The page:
In Papua New Guinea, 1500+ women die every year from childbirth-related causes – 80 times higher than in Australia. And these deaths are, mostly, preventable.
Burnet Institute Program Director, Behaviours and Health Risks, Professor Paul Dietze has been invited to deliver the prestigious James Rankin Oration at the Australasian Professional Society on Alcohol and Other Drugs Conference, APSAD 2017, in Melbourne.
Professor Dietze will address the failure to solve the problem of opioid overdose in Australia and highlight areas for future research and intervention needed to reduce this key drug-related harm.
“Since the measurement of opioid overdose in Australia, we have been well aware of the nature and extent of fatal and non-fatal opioid overdose,” Professor Dietze said.
“We have information on the people who experience these overdoses, where they occur and the types of opioids involved.
“We have also developed and trialled interventions ranging from consumer education and specialist drug treatments through to supervised injecting facilities, all with evidence that they can reduce overdose risk.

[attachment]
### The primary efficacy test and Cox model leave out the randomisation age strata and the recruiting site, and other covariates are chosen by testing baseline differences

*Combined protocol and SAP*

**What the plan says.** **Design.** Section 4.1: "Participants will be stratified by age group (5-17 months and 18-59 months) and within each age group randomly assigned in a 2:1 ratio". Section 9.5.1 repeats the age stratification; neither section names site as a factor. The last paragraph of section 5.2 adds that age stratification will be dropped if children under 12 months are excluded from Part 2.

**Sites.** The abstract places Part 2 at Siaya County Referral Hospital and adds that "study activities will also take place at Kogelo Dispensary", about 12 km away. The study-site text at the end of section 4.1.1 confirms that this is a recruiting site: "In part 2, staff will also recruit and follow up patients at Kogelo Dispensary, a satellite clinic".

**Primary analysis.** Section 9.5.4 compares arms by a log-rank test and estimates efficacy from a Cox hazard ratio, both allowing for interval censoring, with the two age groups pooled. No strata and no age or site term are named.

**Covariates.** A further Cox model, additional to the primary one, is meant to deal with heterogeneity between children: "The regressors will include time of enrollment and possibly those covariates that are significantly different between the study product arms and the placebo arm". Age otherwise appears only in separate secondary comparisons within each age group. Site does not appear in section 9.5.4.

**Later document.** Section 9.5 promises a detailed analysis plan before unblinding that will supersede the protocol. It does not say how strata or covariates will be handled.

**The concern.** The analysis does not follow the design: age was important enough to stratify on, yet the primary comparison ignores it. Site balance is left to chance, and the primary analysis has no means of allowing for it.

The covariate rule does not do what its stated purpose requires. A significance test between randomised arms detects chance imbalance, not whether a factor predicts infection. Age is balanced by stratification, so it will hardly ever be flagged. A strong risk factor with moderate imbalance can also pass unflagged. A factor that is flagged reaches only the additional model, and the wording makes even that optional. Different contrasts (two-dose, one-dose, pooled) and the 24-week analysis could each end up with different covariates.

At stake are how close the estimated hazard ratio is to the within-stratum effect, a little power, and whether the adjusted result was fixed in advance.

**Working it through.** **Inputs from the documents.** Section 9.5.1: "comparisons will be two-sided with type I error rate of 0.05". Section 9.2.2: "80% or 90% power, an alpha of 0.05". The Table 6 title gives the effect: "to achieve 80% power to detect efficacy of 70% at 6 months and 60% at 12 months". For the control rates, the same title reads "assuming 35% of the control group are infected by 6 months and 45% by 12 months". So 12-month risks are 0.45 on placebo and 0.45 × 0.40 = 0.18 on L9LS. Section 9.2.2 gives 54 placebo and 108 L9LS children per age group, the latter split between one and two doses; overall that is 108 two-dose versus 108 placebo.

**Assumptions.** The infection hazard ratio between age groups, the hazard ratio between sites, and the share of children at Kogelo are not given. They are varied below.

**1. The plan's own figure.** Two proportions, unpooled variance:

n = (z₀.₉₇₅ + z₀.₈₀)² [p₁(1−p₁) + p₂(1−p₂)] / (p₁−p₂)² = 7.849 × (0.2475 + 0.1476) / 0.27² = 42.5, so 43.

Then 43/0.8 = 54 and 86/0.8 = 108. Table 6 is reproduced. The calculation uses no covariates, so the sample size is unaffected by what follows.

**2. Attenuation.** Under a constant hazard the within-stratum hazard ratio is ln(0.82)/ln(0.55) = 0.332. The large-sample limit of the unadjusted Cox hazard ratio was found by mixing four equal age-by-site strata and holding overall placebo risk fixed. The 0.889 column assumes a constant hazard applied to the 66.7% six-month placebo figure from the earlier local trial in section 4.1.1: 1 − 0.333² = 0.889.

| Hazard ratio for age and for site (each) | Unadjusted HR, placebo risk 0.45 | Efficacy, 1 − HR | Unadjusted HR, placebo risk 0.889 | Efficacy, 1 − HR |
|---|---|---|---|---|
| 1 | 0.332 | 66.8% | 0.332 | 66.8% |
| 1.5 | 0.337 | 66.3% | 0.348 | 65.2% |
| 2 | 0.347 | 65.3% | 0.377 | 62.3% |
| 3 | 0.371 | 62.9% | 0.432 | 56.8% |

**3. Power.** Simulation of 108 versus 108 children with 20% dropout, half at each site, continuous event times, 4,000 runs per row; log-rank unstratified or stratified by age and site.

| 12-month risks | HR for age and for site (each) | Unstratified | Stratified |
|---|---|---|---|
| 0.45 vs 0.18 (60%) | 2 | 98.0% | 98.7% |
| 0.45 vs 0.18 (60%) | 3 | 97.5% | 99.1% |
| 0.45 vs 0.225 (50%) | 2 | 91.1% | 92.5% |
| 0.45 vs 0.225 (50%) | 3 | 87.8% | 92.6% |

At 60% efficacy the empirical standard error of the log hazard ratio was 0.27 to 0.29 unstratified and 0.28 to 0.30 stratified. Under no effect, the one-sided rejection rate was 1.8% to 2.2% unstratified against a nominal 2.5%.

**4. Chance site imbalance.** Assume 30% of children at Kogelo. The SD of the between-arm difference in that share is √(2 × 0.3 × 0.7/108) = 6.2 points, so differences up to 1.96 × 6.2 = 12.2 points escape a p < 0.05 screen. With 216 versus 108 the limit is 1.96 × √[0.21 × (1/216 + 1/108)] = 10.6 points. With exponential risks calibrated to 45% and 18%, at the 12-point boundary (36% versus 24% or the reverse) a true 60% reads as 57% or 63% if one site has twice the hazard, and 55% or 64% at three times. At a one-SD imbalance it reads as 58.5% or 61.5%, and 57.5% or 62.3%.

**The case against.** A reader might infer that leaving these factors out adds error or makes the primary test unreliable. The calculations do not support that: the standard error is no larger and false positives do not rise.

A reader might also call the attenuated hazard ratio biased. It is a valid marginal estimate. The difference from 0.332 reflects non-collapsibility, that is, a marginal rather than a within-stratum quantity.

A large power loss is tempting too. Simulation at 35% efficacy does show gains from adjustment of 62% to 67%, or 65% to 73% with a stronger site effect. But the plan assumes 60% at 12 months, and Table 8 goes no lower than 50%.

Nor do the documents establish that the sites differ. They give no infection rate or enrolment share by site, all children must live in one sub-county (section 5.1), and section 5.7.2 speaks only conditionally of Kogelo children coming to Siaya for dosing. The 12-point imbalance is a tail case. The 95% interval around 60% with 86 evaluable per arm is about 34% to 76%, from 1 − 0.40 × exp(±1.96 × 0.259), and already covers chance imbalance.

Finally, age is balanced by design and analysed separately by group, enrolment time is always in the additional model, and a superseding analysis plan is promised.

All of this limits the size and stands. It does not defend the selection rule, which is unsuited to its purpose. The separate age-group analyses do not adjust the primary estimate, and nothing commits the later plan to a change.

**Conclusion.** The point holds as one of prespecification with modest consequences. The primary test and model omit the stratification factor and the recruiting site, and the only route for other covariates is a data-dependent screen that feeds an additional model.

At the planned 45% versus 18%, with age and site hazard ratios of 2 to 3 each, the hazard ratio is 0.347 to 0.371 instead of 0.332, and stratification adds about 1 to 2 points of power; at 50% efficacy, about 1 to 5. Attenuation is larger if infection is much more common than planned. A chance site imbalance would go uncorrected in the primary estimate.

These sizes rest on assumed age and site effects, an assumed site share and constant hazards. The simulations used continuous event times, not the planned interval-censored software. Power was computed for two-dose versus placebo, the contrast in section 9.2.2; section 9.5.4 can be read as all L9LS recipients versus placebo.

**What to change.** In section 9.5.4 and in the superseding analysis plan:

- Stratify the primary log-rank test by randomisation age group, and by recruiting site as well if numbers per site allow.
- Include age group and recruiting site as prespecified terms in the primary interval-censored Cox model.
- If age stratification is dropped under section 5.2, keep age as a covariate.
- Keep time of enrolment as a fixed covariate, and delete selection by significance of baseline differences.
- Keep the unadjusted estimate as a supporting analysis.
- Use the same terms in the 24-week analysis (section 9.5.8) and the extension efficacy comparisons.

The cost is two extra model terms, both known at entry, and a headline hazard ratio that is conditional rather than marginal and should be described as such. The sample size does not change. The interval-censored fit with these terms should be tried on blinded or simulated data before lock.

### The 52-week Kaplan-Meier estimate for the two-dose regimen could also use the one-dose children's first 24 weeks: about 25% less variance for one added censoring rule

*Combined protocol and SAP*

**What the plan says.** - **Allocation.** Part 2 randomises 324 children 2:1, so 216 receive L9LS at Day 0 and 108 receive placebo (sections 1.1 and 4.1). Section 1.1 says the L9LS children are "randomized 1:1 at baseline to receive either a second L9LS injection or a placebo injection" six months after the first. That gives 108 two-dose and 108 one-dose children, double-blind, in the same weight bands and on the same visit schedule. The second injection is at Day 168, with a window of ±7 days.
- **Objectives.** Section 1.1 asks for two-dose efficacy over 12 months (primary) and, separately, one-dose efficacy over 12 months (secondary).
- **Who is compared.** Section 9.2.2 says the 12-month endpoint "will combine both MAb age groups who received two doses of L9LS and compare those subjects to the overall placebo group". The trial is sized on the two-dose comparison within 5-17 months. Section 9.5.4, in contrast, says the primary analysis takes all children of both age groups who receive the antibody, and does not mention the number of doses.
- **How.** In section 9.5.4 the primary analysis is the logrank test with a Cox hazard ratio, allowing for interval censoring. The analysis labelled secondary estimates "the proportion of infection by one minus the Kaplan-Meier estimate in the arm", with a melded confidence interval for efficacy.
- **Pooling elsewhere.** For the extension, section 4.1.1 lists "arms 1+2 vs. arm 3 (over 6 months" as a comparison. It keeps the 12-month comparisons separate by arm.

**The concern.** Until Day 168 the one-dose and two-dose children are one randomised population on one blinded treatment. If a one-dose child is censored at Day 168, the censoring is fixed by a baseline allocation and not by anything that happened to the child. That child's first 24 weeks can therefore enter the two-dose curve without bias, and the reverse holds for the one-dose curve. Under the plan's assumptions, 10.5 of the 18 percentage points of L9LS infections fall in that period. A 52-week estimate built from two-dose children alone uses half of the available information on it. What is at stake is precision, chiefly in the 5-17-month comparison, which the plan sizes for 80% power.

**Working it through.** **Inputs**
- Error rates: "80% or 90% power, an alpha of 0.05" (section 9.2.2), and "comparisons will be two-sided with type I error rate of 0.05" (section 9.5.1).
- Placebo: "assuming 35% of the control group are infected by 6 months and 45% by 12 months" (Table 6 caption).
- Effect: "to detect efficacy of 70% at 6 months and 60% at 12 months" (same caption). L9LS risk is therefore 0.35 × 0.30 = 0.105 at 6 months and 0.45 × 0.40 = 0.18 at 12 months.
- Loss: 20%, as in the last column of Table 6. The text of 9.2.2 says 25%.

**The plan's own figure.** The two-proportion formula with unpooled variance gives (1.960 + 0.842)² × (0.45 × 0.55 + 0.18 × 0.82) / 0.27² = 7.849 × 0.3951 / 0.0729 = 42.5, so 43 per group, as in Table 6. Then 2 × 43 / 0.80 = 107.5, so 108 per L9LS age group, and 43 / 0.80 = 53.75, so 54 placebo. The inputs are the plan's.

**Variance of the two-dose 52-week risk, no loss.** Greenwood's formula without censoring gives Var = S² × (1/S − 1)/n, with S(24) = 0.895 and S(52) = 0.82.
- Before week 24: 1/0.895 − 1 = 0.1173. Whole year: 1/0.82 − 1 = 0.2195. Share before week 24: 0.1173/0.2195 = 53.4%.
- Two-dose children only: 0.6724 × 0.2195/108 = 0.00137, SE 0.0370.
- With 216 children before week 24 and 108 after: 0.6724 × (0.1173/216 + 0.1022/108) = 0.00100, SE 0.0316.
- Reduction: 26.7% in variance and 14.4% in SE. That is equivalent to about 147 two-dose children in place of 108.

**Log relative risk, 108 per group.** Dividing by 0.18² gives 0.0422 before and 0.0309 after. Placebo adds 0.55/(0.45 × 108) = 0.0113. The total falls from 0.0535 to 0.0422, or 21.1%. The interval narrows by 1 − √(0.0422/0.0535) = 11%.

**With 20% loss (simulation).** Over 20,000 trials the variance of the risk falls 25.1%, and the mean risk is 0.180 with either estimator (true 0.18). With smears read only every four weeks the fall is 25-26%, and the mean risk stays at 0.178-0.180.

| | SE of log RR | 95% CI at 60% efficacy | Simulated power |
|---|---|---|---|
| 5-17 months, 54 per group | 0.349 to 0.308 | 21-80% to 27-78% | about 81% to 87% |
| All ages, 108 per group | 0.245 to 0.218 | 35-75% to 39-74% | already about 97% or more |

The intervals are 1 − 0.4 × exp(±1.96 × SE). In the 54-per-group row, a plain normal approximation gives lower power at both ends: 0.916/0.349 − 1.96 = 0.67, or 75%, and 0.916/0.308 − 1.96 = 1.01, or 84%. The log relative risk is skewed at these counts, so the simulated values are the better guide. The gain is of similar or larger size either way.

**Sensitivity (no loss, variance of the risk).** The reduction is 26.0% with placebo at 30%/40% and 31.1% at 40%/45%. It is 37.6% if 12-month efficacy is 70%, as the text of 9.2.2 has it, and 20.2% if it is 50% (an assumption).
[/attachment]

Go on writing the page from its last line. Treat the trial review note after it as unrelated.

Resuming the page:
“Yet despite all of this work, opioid overdose continues and is now reaching levels last seen in the heroin glut of the late 1990s.”
Professor Dietze is one of the leading researchers in the alcohol and other drug sector in Australia with an extensive history of significant and innovative research into the impact of alcohol and other drugs in the community.
He has played a pivotal role in work examining drug overdose and responses over more than two decades, including the development of World Health Organization guidelines for the community management of opioid overdose in 2014.
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Program Director, Behaviours and Health Risks